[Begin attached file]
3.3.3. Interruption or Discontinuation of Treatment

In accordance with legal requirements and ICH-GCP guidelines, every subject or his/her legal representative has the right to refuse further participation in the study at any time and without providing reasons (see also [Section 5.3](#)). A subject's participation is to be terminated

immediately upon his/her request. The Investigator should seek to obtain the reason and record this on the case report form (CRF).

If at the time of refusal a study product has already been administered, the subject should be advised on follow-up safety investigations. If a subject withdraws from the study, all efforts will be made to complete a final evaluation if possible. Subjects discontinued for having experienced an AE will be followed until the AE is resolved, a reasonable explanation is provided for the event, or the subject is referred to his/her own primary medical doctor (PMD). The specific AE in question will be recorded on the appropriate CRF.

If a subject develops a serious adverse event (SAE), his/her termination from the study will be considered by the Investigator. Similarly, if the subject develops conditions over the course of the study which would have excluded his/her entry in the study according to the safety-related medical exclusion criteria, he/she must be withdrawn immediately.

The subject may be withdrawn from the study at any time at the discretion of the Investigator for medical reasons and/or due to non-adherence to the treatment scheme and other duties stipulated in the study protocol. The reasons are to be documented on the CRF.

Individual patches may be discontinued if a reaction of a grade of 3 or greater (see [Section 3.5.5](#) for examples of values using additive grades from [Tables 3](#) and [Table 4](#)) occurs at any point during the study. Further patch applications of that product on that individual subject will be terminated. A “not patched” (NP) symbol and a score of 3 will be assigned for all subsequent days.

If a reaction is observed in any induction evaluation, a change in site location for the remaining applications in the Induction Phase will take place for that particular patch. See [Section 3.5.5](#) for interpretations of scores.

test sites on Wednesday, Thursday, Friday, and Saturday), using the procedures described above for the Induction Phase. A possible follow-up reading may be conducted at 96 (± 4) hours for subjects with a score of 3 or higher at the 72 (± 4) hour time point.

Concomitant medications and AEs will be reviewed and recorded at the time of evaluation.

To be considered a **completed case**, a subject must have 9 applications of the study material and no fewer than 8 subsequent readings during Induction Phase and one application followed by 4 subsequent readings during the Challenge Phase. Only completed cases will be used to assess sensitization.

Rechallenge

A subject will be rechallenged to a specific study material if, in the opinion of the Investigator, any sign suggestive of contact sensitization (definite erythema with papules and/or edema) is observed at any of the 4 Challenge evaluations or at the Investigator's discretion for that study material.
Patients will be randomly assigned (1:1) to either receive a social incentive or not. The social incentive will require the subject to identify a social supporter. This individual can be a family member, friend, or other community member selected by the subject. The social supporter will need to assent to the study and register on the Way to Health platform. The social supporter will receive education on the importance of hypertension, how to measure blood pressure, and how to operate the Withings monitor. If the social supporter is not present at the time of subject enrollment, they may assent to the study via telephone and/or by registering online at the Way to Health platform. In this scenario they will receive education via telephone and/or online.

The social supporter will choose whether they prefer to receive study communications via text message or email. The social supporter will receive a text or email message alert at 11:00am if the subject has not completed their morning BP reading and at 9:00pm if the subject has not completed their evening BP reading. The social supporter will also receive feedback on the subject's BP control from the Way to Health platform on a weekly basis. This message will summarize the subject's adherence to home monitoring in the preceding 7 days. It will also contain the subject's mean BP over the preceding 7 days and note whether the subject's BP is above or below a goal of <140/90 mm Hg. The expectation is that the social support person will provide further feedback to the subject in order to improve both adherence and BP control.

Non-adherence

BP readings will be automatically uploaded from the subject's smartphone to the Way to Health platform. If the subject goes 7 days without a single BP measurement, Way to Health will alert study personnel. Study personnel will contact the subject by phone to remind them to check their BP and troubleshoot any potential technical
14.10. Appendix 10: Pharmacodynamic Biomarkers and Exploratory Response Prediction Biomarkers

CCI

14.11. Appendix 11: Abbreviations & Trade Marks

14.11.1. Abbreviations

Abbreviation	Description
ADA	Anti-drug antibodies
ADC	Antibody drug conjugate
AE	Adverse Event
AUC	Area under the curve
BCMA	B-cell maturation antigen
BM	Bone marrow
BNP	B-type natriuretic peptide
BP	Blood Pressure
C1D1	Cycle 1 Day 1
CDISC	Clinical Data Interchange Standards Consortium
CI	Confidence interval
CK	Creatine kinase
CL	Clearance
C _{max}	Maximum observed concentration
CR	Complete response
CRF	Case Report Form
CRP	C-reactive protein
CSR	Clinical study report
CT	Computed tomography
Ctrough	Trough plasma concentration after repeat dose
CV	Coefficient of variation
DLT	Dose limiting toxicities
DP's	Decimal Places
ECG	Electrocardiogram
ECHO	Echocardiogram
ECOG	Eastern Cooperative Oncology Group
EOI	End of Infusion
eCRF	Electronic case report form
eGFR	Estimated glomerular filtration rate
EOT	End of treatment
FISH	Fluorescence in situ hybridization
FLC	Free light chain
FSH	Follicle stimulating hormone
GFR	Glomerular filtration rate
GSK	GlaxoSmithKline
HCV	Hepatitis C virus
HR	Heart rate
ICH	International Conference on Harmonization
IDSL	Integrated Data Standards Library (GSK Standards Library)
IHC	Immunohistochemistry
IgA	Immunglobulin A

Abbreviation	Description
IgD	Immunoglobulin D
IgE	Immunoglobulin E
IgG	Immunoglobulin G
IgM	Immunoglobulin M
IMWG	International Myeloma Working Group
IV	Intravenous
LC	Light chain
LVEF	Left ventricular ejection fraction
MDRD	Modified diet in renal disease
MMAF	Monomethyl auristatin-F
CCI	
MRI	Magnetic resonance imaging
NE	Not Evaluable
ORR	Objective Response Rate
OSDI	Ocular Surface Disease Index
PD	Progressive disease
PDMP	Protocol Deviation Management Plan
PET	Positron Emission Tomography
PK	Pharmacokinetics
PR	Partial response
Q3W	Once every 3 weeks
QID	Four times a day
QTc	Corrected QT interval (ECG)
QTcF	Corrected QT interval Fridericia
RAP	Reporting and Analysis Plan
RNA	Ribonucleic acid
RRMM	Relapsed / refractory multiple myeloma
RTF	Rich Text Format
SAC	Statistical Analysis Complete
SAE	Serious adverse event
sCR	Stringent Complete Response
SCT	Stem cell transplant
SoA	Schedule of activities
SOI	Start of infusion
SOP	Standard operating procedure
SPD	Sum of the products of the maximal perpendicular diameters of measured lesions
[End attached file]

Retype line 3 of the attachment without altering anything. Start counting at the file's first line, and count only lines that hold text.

immediately upon his/her request. The Investigator should seek to obtain the reason and record this on the case report form (CRF).